Our Lectio Divina considered the readings for the Fourth Sunday in Lent Year C.
Luke 15:1-3, 11-32 Your brother here was dead and has come to life.
This parable is one that has always touched a nerve with me. The reason is; it relates so closely to my relationship with Jesus. On many occasions I have acted like the first son. My human nature has allowed me to drift apart from God. I know what’s best for me !!!! Only for me to realise I am nothing without the love of Our Saviour. The hard part is to admit my weakness and ask for God’s forgiveness.
The father in the parable is full of joy when he sees his son returning. Likewise with God who has shown me total and utter forgiveness and love. Logically my human mind cannot understand why he forgives me . However, my soul feels his love and forgiveness. There is joy in our repentance and his graces are real . What a truly wonderful saviour we have.
I love this parable. Like most of us I have studied this Gospel passage many, many times in the past. I have also been asked to choose which character I feel most like. It is impossible. I can identify with all the characters in it. I can feel the regret of the prodigal, I can feel the anger of the son who stayed loyal and I can feel the love, compassion and joy of the father. I think I may have said a different character depending on where I was in my life journey. As I am now a parent I think I would relate more to the father as there is nothing my children could do that would make me love them any less. I may not always like what they do but my love for them isn’t negotiable.
I know that God’s love is even greater than that and I am so grateful and happy that He never gives up on us. He welcomes us back no matter how many times we let Him down. He is delighted each time we turn to Him in repentance and sorrow for our sins. He forgives us time, after time, after time. Thanks be to God.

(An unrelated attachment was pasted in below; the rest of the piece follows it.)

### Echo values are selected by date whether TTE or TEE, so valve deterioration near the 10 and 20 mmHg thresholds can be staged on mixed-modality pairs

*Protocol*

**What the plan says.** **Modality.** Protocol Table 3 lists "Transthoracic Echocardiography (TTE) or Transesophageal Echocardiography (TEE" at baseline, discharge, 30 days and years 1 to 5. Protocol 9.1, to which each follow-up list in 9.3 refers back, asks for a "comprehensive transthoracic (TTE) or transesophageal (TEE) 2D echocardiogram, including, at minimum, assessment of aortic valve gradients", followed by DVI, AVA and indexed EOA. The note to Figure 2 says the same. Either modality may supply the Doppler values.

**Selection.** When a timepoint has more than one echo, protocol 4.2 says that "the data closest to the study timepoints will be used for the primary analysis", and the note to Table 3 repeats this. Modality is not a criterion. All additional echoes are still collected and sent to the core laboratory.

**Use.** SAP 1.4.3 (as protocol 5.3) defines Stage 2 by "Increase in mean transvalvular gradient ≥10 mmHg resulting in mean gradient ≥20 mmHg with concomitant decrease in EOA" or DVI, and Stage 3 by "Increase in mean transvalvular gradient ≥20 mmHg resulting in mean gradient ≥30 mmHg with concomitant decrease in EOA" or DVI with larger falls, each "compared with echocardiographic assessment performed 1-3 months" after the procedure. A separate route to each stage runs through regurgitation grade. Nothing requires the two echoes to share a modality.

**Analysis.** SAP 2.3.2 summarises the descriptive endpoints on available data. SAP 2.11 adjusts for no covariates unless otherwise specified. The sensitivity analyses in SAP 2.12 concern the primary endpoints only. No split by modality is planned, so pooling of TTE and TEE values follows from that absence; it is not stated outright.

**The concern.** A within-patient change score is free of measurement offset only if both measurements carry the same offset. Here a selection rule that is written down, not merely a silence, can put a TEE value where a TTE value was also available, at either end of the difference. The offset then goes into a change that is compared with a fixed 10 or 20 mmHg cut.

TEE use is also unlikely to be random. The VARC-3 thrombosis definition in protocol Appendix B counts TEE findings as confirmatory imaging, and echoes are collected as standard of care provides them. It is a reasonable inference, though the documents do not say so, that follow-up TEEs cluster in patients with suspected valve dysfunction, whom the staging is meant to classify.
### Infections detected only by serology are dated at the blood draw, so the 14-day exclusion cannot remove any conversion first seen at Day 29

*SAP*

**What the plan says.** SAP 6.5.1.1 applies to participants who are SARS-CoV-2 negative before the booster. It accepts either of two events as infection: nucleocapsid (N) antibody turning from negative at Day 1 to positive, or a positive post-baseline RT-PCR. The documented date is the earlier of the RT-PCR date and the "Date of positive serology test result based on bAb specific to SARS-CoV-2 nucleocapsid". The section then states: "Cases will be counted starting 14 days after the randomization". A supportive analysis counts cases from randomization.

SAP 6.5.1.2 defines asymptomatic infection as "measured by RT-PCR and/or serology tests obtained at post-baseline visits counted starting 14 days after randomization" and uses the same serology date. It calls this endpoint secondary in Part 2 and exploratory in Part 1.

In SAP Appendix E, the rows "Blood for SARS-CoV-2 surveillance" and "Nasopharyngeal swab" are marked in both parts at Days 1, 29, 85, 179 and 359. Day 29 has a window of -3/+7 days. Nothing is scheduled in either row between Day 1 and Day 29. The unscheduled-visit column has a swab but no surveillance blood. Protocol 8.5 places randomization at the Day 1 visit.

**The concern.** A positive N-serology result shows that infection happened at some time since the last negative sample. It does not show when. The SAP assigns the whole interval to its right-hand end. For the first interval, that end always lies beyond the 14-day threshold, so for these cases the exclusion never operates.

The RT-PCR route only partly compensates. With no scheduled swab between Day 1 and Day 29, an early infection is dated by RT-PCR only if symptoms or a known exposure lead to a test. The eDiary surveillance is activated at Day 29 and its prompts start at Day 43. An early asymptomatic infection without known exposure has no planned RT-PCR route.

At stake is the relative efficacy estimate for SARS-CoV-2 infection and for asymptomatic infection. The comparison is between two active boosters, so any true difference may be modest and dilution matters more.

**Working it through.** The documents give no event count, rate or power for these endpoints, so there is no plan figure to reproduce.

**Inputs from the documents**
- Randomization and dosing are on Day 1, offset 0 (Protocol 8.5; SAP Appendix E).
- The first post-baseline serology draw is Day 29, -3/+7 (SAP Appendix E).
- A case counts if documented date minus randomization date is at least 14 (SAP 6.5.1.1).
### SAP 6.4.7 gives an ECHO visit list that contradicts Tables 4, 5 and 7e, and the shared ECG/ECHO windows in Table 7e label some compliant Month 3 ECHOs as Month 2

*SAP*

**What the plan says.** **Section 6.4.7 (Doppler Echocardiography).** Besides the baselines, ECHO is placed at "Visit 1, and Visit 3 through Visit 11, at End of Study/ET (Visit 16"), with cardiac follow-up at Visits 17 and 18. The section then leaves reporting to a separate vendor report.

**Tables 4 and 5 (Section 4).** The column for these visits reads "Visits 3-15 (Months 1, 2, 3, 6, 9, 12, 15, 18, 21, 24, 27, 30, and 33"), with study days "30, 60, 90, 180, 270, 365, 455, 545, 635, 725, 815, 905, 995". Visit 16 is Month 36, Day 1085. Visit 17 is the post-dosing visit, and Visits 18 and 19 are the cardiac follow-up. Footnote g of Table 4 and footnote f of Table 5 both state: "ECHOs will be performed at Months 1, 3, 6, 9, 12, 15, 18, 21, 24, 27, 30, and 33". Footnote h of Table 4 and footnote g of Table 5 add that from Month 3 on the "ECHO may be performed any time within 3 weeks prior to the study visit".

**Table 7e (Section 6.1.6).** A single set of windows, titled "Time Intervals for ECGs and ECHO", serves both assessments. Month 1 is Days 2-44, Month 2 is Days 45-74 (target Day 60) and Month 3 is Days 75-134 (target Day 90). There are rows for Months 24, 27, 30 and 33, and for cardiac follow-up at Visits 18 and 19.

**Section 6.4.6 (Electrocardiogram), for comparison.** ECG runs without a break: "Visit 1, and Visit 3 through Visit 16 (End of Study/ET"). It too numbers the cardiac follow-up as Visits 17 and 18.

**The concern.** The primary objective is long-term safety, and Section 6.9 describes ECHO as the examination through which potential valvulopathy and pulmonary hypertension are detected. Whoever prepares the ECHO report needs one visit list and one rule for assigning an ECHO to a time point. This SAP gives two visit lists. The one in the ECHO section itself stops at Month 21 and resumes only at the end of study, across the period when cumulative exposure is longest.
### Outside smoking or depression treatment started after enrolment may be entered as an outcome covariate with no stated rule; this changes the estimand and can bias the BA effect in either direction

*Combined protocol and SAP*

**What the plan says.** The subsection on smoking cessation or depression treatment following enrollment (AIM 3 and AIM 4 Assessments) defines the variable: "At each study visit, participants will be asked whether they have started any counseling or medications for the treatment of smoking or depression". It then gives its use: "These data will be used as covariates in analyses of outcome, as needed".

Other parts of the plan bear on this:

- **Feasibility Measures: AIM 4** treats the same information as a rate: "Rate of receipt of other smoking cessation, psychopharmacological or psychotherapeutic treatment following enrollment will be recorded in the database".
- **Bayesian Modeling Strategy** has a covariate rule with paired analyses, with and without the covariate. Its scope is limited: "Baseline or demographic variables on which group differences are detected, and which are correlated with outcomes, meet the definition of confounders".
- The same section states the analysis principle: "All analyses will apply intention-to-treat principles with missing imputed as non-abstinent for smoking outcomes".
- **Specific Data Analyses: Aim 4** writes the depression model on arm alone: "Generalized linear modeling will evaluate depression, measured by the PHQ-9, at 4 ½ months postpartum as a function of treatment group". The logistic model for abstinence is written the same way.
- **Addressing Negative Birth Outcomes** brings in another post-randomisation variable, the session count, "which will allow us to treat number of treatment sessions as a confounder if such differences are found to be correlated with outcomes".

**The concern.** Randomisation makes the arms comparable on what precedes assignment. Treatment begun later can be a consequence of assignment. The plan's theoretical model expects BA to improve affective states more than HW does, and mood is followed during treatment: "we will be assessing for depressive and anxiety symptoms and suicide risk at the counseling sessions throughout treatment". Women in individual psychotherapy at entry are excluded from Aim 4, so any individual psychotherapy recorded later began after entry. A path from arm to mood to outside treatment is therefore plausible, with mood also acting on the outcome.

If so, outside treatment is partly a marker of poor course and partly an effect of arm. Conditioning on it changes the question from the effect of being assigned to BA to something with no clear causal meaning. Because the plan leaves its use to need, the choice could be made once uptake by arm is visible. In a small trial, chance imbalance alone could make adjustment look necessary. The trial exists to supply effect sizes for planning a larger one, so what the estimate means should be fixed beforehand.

God bless everyone and stay safe. Pray for peace in the world.
“His Father saw him and was filled with compassion; he ran and put his arms around him and kissed him”
What an amazing image this conjures up in my mind. God loves me so much that when I return to him in repentance after my wanderings he runs to meet me filled with compassion and puts his arms around me. No questions asked, no punishment given – just love and compassion which is beyond our human understanding.
The passage is beautiful yet challenging. There are times when I can identify with the first son but God shows me a different way- a loving way to respond. I can also be like the second son – wandering away from God and “doing my own thing”
No matter which one I identify with the message from God is of love, compassion and forgiveness and I am humbled and blessed.
Love and blessings.
This is my favourite parable because it is about unconditional love. The more I read the parable the more it reminds me how incredibly compassionate and forgiving is our God. It reminds me to accept others no matter what their faults, to love them and to forgive them. The final words of the parable always fill me with such hope “he was lost and is found” Amen.
The story of the Prodigal Son can be heard over and over again in the life of the recovering addict. I have been privileged to hear many of those stories and am always moved by the moment when he or she hits the bottom and cries out for help, and God, who has always been there waiting, steps in to welcome them home. They may not recognize God’s disguise at first but as they recover physically, mentally and spiritually, they are able to see God’s hand at work. A story of surrender, forgiveness, repentance, healing and great love. A story that gives us all hope.
Those that have been watching from the side-lines like the older son, may find it difficult to welcome their brother home. They may feel justified in holding on to their anger resentment and bitterness and unable to see that they too are lost and have been deaf to the call of the Beloved.